North, South Korea reach agreement to halt tensions
North and South Korea reached agreement early on Tuesday after more than two days of talks to end a standoff involving an exchange of artillery fire that had pushed the divided peninsula into a state of heightened military tension.
Seoul: North and South Korea reached agreement early on Tuesday after more than two days of talks to end a standoff involving an exchange of artillery fire that had pushed the divided peninsula into a state of heightened military tension.
Under the accord reached after midnight on Tuesday morning, North Korea expressed regret over the recent wounding of South Korean soldiers in a landmine incident and Seoul agreed to halt anti-Pyongyang propaganda broadcasts, both sides said.
North Korea also agreed to end the "quasi state of war" it had declared. The two sides will hold follow-up talks to discuss a range of issues on improving ties, the joint statement said.
"It is very meaningful that from this meeting North Korea apologised for the landmine provocation and promised to work to prevent the recurrence of such events and ease tensions," Kim Kwan-jin, national security adviser to the South Korean president, told a televised news briefing.
Pyongyang has previously denied laying the landmines, and in the statement did not explicitly take responsibility for them.
The marathon talks at the Panmunjom truce village inside the Demilitarised Zone (DMZ) separating the two Koreas began on Saturday, shortly after Pyongyang`s deadline for the South to halt its propaganda broadcasts or face military action.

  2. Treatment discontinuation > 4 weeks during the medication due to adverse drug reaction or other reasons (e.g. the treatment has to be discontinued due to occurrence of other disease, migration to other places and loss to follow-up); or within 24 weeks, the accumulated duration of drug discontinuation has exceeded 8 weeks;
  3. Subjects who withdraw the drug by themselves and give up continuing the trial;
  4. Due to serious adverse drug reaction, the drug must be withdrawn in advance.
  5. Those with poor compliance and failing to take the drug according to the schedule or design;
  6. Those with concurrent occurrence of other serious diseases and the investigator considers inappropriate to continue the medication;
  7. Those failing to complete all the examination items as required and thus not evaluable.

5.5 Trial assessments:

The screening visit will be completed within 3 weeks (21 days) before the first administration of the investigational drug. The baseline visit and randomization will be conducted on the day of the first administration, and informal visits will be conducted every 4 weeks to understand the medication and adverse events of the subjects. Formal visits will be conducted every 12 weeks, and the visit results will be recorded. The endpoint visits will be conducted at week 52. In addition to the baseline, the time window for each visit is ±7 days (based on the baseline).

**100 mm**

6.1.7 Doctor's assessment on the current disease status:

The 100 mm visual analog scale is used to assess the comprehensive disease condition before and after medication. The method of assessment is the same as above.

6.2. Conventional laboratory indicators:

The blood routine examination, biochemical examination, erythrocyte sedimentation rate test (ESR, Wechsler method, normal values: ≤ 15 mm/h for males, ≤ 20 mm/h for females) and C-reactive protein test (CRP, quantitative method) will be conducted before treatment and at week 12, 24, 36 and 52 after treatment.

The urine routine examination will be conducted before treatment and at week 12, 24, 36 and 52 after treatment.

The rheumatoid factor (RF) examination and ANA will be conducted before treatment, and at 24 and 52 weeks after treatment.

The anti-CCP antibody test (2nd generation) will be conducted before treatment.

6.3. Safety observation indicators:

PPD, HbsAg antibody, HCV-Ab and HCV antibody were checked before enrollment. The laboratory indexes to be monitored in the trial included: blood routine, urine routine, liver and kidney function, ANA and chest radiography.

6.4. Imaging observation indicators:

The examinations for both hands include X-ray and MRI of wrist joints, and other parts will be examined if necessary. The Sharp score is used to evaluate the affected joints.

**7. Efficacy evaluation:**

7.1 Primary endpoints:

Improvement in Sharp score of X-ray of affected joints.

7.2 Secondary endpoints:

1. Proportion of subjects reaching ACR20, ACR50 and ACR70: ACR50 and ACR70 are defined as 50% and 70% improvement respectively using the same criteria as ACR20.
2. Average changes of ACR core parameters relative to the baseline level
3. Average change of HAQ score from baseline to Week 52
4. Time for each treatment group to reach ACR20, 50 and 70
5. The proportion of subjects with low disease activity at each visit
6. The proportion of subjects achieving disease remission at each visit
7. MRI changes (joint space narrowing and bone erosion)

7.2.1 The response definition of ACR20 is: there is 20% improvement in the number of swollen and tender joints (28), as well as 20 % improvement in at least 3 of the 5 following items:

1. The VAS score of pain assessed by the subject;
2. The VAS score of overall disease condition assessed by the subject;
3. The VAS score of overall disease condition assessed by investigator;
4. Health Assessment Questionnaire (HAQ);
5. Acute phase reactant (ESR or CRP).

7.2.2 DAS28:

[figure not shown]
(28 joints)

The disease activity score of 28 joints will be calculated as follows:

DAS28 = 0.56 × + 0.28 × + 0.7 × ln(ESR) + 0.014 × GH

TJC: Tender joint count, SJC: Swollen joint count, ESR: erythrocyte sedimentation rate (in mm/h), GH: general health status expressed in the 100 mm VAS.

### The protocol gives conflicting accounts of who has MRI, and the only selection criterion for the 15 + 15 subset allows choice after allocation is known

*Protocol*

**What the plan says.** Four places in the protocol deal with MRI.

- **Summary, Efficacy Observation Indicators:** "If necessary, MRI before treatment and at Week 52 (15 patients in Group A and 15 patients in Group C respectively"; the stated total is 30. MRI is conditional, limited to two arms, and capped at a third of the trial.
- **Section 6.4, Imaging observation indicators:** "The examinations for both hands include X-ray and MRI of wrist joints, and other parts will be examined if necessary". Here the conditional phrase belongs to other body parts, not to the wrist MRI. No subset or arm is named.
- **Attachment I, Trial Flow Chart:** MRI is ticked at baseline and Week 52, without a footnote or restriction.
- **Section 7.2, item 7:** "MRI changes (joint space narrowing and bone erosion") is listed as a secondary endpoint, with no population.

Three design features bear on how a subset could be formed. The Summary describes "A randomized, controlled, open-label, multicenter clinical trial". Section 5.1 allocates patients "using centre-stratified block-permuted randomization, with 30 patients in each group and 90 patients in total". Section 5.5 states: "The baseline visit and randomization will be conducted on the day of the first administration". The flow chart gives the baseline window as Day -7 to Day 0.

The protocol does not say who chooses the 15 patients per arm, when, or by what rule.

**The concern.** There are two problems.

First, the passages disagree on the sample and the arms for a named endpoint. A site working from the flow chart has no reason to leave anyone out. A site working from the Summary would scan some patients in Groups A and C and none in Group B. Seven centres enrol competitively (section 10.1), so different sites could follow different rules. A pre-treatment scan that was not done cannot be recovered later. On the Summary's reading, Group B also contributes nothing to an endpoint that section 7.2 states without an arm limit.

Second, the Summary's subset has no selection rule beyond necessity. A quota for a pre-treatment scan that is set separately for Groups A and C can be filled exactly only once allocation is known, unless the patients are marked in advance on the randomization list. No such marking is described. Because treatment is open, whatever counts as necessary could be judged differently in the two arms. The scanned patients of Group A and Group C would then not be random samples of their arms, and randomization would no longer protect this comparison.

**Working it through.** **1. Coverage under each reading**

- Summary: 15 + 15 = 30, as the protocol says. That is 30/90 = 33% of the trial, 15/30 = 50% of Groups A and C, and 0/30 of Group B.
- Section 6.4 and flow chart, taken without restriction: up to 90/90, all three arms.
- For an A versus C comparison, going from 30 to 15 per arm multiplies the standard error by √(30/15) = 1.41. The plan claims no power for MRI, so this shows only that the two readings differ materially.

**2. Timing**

Seoul and Pyongyang have remained technically in a state of war since the 1950-53 Korean war ended in a truce, rather than a peace treaty.
The recent escalation in tensions began early this month, when landmine explosions in the DMZ wounded two South Korean soldiers.
Days later, the South began blasting anti-Pyongyang propaganda from loudspeakers along the border.
The standoff reached a crisis point on Thursday when the North fired four shells into the South, according to Seoul, which responded with a barrage of artillery fire. Neither side reported casualties.
Pyongyang then made its ultimatum that Seoul halt the broadcasts by Saturday afternoon or face military action, but on that day the two sides agreed to hold talks between top level aides to the leaders of the two countries.